Recently, I sat down to watch Bee Movie with my 2-year-old. At first, I thought it would be just another movie about environmentalism and humans destroying the earth. I could not have been more pleased to be wrong.
Considering what sometimes passes for entertainment these days, it’s always pleasantly surprising to find important lessons and little treasures in any movie. Bee Movie emphasized a very important life lesson that is oftentimes forgotten – the virtue and value of hard work and labor.
The movie follows the story of a young bee, Barry B. Benson, who graduates from college with dreams of changing the world. He is quickly disillusioned. He finds out, shortly after graduating, that he gets only one job for the rest of his life. What’s more, the job is mundane and does not seem to be of much value.
The world of work
I imagine many college graduates today feel a lot like Barry. They graduate with dreams of making a difference in the world but then reality hits. They quickly find out that entry level positions are often mundane and boring. Working for a living is nowhere near what they imagined. They think they were meant for something great but often they cannot even find job in their chosen career field. They are not making the money they were promised, and they are doing jobs for which they receive no pats on the back or gold stars.
Barry feels the same way. He finds out that making honey is not that great of a job. Worse yet, he finds out that he and his fellow bees receive nothing in return from those reaping the rewards of their efforts – humans.
Let’s go to court
So what does Barry do? He sues the honey farms.
During the scene recounting the opening statements, the lawyer for the honey farms, Mr. Montgomery, says the world will be turned upside down if the bees win.
“Ladies and gentlemen of the jury, my grandmother was a simple woman,” Montgomery, says. “Born on a farm, she believed it was man’s divine right to benefit from the bounty of nature God put before us. If we lived in the topsy-turvy world Mr. Benson imagines, just think of what it would mean!”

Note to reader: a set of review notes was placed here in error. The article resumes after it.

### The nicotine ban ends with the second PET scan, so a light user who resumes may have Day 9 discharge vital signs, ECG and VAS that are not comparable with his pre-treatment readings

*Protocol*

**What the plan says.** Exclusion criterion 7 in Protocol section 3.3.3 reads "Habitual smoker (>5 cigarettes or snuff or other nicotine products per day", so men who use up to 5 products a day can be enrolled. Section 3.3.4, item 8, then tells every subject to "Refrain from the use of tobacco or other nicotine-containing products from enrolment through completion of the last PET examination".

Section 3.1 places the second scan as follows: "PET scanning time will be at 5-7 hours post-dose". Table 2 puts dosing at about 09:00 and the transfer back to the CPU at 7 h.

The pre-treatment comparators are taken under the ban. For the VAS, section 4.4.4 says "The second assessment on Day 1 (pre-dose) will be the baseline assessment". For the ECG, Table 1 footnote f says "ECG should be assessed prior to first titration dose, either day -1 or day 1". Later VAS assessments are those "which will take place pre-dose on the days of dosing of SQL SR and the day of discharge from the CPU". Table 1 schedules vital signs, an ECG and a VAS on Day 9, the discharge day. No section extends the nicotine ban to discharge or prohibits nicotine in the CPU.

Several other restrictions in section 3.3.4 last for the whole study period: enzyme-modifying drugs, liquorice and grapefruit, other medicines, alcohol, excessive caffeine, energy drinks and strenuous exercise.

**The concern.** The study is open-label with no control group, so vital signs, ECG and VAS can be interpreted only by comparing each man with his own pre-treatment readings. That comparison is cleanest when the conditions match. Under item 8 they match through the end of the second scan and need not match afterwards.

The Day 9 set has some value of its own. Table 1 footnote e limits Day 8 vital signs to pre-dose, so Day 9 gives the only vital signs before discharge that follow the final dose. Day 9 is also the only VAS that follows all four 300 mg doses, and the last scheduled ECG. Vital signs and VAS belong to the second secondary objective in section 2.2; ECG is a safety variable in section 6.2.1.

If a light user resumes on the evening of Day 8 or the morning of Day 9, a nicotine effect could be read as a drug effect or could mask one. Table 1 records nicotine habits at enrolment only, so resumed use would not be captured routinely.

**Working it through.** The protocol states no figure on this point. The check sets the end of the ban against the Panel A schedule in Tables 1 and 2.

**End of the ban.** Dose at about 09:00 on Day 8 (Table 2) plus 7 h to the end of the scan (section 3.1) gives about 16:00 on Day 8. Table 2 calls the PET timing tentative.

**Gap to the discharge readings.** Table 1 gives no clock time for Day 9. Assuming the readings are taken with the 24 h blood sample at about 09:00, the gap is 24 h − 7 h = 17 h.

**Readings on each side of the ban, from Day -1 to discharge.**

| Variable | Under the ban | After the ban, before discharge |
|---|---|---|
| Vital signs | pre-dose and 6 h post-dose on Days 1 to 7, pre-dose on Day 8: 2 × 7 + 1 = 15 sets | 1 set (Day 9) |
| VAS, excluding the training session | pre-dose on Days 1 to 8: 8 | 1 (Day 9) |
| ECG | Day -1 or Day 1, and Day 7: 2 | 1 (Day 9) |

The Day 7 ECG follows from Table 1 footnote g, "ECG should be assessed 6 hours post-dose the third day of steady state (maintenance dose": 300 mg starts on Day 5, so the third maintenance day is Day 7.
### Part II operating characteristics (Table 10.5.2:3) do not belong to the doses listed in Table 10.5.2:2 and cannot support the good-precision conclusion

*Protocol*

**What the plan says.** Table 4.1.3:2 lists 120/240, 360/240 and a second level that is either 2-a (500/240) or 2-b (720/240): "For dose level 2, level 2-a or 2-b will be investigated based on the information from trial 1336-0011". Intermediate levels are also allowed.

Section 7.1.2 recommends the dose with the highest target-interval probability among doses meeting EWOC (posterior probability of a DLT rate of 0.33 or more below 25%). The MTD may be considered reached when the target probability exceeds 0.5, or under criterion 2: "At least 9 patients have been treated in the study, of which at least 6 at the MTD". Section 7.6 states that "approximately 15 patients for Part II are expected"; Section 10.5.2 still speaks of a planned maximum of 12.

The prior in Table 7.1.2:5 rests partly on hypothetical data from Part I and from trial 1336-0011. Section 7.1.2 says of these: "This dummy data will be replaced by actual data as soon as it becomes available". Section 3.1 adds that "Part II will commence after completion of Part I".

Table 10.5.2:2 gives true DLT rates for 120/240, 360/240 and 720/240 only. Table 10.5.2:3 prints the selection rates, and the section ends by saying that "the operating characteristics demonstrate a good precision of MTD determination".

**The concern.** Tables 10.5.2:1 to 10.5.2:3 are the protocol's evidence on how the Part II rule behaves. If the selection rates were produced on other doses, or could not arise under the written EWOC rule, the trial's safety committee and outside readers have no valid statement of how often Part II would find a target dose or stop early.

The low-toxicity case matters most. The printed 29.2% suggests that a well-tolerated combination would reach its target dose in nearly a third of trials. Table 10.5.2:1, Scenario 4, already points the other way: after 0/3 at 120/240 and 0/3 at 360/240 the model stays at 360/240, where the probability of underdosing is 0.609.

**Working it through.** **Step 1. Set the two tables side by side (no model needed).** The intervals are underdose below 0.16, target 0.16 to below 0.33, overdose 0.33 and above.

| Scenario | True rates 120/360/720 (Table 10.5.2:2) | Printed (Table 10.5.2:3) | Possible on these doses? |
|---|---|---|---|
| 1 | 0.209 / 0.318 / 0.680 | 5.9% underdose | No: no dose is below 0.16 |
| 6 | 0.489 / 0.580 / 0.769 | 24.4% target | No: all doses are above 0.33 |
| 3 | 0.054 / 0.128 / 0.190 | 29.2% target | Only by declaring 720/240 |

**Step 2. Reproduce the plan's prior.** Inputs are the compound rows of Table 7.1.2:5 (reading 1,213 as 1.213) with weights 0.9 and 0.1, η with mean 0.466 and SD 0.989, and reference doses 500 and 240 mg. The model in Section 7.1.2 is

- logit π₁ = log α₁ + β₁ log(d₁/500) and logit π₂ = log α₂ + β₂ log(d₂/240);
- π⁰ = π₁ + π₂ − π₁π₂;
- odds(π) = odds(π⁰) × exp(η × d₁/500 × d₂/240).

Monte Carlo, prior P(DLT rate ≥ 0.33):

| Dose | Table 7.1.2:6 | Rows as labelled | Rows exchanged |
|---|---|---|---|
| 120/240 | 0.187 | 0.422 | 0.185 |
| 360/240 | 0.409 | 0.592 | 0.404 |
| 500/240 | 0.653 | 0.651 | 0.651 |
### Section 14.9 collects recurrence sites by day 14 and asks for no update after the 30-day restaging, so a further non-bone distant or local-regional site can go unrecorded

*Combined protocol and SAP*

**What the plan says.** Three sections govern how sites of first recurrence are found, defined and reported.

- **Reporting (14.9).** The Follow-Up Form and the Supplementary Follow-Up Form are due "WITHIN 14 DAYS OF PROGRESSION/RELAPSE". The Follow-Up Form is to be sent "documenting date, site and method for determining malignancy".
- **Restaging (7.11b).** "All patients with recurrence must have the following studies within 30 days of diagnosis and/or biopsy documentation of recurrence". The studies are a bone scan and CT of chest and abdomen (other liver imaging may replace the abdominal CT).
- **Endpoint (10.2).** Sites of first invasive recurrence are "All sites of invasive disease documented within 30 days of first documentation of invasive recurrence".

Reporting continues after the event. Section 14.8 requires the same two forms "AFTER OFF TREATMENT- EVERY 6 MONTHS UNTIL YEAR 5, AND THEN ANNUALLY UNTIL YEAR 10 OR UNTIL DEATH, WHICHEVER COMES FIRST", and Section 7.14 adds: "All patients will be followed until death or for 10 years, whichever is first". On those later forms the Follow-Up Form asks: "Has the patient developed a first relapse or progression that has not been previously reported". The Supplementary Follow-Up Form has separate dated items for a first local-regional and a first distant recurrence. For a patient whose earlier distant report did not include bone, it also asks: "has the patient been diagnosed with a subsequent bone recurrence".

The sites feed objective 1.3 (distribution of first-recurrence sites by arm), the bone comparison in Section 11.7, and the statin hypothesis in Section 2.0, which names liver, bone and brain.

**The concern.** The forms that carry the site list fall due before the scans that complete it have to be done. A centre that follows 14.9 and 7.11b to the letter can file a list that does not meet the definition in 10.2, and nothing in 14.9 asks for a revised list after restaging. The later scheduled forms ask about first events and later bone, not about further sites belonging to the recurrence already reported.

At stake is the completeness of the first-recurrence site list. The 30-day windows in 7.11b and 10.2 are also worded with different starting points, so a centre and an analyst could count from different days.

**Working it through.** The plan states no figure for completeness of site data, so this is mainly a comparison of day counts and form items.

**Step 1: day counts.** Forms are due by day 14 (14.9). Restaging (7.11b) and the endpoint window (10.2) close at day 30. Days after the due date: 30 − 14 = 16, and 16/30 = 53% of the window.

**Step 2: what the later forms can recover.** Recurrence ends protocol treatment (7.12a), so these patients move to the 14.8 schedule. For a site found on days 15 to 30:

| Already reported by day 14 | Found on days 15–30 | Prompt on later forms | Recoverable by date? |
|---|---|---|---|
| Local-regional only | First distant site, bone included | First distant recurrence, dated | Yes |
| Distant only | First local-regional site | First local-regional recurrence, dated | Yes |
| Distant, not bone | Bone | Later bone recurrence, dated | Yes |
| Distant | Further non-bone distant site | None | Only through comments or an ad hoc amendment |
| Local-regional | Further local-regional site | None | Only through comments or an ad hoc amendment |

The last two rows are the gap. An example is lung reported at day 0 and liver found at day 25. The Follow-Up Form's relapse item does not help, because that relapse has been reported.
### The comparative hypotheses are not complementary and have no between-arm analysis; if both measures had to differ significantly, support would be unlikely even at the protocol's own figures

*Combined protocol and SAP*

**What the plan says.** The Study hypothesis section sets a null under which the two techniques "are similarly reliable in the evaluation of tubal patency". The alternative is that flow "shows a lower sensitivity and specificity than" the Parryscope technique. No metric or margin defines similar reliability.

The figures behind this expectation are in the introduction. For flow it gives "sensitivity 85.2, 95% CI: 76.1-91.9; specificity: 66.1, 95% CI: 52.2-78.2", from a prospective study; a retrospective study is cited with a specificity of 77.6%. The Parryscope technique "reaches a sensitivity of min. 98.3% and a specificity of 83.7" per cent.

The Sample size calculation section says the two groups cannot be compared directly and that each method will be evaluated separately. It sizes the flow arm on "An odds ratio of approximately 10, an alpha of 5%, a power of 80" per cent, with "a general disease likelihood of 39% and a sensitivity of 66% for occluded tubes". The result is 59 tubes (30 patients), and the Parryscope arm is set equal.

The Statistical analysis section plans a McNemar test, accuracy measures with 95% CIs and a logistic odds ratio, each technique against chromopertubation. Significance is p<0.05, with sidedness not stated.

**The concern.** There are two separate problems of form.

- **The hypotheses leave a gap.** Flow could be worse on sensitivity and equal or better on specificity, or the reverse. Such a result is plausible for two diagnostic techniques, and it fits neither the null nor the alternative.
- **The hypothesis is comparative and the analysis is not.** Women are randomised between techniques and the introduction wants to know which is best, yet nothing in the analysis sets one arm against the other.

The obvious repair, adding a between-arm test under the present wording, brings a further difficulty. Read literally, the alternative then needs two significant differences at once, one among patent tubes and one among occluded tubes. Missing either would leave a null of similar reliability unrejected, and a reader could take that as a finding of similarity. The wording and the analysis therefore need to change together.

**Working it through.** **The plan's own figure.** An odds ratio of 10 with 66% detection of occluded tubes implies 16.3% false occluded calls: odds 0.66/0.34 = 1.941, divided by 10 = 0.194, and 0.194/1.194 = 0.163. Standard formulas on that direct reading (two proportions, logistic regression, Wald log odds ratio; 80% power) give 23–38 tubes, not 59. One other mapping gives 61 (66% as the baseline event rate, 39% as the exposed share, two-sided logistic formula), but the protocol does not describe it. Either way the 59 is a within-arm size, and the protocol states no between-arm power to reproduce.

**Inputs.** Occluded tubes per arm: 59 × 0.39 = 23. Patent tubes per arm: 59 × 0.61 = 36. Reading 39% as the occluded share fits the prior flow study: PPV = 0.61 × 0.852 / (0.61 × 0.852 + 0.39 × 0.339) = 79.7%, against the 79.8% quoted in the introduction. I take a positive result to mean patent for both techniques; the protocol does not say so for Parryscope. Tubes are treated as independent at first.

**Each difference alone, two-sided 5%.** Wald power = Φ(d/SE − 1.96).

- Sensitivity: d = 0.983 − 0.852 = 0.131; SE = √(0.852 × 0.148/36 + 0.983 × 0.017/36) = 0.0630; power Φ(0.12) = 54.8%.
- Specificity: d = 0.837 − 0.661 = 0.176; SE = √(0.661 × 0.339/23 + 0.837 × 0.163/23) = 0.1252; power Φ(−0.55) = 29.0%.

Of course, Barry the bee goes on to state just how evil Montgomery and the honey farms are.
“I’m just an ordinary bee. Honey’s pretty important to me. It’s important to all bees. We invented it! . . . Unfortunately, there are some people in this room who think they can take it away from us ‘cause we’re the little guys! I’m hoping that, after this is all over, you’ll see how, by taking our honey, you not only take everything we have but everything we are!”
A modern parable
The bees win the lawsuit, causing the honey farms to stop all production. All honey is confiscated and returned to the bees. This results in an immense surplus of honey and, because of this surplus, the bees see no need to work. In fact, they really cannot work, as they do not have the capacity to store more honey. Moreover, there is no need to work because there is no one to eat the honey. The bees start living a luxurious life of meaninglessness.
It does not take long for the environment to start deteriorating as flowers and trees begin dying from lack of pollination. The topsy-turvy world Montgomery predicted becomes a reality. Soon, the world is in crisis and Barry realizes that the lives of the bees, too, are at stake.
In the end, Barry realizes his mistake and more importantly, an essential truth that is evident in the best line of the movie: “There is no job too small. Because if you do great at a small job, it makes a big difference.”
There is dignity in work. No matter how inconsequential the work may seem, it has an effect on the entire world. More so, we are not here to work for work’s sake (or even for glorification of ourselves or for money), but rather we are here to work for our family, the community, and, most importantly, for the glory of God.
We were created to work
“So the Lord God took the man and put him in his garden of delight, to cultivate and tend it” (Gen. 2:15 – Msgr. Ronald Knox Latin Vulgate Translation).